Michael and I were reminiscing, a few weeks before Christmas, about Carols by Candlelight in Australia. When we are here, we always miss this quintessential Australian Christmas experience in Uganda:
Warm summer nights where the sun insists on staying up late
People from all walks of life flocking to reserve their place at the park
Picnic rugs covering the grass, eskys packed full of treats and drinks
B-grade celebrities on stage, bantering
Parents anxiously watching their young children’s budding pyromania as they play with candles
Australian out-of-tune accents belting out well-known Christmas songs
At first we assumed that the concept of singing carols, outside, by candlelight, was some kind of universal phenomena.
In hindsight – since the entire northern hemisphere is in the middle of winter at Christmas time – this could not be the case. It turns out it is a uniquely Australian tradition, that started in the 1920s.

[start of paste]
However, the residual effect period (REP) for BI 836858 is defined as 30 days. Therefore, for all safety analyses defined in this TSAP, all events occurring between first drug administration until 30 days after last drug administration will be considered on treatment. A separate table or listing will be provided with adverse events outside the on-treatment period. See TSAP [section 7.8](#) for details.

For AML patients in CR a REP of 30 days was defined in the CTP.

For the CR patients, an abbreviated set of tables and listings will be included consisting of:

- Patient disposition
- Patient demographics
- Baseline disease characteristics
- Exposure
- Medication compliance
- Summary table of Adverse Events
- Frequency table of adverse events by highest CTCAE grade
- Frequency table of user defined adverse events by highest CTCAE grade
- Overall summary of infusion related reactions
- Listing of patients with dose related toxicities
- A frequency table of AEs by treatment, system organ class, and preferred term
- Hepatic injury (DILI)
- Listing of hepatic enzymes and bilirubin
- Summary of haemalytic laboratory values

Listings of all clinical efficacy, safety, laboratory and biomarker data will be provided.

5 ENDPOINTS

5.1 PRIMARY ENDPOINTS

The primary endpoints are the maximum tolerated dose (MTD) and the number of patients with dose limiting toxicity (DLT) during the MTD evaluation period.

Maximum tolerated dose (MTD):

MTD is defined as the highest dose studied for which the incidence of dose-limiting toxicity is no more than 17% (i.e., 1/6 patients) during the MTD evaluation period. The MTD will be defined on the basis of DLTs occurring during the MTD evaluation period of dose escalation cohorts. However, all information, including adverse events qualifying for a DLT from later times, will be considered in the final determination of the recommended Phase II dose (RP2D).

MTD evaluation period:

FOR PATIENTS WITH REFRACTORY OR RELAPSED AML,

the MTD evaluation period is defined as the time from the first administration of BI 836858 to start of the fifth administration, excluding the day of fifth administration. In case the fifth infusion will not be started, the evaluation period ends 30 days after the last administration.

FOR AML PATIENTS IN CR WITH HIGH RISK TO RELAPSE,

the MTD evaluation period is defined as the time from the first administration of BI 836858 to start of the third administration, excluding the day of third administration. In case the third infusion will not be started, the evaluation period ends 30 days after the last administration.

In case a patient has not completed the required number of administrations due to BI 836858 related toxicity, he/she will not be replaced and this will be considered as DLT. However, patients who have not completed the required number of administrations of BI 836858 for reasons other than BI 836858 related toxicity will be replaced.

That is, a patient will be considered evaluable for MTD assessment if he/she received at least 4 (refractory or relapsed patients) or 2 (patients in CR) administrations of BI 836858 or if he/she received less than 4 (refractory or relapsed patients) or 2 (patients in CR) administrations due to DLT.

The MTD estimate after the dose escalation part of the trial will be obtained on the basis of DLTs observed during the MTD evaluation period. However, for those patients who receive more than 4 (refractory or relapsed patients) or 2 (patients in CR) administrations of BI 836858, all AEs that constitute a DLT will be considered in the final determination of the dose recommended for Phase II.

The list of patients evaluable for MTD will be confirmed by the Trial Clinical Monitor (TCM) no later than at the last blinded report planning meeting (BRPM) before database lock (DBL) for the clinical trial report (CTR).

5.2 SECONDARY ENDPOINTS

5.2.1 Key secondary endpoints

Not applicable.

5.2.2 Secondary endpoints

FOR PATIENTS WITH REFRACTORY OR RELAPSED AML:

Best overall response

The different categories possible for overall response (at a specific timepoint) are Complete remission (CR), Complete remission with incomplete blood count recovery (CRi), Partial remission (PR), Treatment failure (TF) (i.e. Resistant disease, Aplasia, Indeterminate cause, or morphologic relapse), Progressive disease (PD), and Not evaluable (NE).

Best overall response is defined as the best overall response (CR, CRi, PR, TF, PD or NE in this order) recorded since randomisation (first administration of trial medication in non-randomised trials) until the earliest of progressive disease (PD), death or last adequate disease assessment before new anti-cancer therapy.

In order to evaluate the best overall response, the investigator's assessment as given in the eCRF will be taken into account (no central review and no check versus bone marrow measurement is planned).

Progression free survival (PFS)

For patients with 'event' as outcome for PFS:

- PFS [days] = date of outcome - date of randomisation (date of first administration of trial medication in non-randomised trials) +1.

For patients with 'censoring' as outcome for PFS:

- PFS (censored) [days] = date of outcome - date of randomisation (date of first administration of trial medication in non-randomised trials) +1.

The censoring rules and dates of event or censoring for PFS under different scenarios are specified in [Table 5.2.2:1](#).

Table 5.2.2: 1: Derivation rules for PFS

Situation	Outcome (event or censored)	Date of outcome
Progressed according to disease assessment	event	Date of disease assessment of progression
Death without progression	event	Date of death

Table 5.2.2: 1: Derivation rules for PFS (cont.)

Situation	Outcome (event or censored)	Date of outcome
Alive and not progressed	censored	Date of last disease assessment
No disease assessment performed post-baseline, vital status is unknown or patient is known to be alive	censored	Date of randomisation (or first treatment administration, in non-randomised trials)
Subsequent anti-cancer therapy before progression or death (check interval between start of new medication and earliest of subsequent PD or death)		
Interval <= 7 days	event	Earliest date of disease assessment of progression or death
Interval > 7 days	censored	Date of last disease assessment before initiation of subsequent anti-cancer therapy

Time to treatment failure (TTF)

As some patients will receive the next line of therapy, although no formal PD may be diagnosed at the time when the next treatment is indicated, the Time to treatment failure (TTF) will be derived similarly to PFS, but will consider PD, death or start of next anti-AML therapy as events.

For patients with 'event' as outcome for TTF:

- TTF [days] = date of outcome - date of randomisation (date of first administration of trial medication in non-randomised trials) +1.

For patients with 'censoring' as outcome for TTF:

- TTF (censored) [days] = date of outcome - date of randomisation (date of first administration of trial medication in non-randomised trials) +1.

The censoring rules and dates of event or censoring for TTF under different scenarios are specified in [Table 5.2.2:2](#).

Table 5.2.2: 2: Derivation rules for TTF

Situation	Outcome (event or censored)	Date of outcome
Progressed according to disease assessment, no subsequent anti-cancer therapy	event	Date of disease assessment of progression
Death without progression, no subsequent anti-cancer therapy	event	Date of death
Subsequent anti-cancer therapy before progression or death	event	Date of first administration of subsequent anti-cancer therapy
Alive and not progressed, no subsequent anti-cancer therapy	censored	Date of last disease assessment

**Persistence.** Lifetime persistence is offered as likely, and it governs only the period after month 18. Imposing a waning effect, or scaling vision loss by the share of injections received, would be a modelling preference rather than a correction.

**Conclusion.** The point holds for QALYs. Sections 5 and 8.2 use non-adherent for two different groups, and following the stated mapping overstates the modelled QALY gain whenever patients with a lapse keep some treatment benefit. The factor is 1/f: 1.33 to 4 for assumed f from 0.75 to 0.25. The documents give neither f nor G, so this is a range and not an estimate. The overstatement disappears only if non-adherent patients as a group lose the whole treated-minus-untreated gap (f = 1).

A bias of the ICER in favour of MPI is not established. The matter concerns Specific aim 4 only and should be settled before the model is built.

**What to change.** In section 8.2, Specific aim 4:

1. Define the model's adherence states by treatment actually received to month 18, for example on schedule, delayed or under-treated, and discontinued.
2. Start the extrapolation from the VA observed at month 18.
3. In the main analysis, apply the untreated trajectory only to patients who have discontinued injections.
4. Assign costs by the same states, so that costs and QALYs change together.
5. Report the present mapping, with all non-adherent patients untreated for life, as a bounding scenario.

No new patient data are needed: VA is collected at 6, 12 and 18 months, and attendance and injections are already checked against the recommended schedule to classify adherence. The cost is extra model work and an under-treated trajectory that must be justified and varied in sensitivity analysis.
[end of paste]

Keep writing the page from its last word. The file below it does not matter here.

So this year, we decided to put on such an event at our home.
We invited a combination of Ugandan friends, expat friends from all over the world, and some MH staff. We provided food (and others brought food as well!), I made Christmas biscuits, we had a big camp fire, and there were candles for everyone. Instead of BYO picnic rugs, people were asked to bring the Ugandan equivalent, woven mats. About 30 people turned up.
Michael, together with our talented friend (and MH staff member) William, played guitar and sang.
And it was lovely.
There is something about singing carols under the stars with a group of people that makes me feel soft inside. Emotional. Dreamy.
This feeling of course, was slightly impeded by the act of chasing the twins around near an open fire…until they went to bed.
Towards the end of the night, Michael sang and played ‘Aussie jingle bells’. It’s corny, and ‘over-the-top’ Australian, and not normally my thing.
I loved it.
It was simultaneously the cause of, and a salve for, my homesickness.
Being so far from home at this time of a year is hard. I miss our wider family. And as much as Australian Christmas tradition has become tangled up with consumerism and expensive presents and stress and all that other stuff….
Having a little bit of Australian tradition in Africa this time of year was exactly what I needed.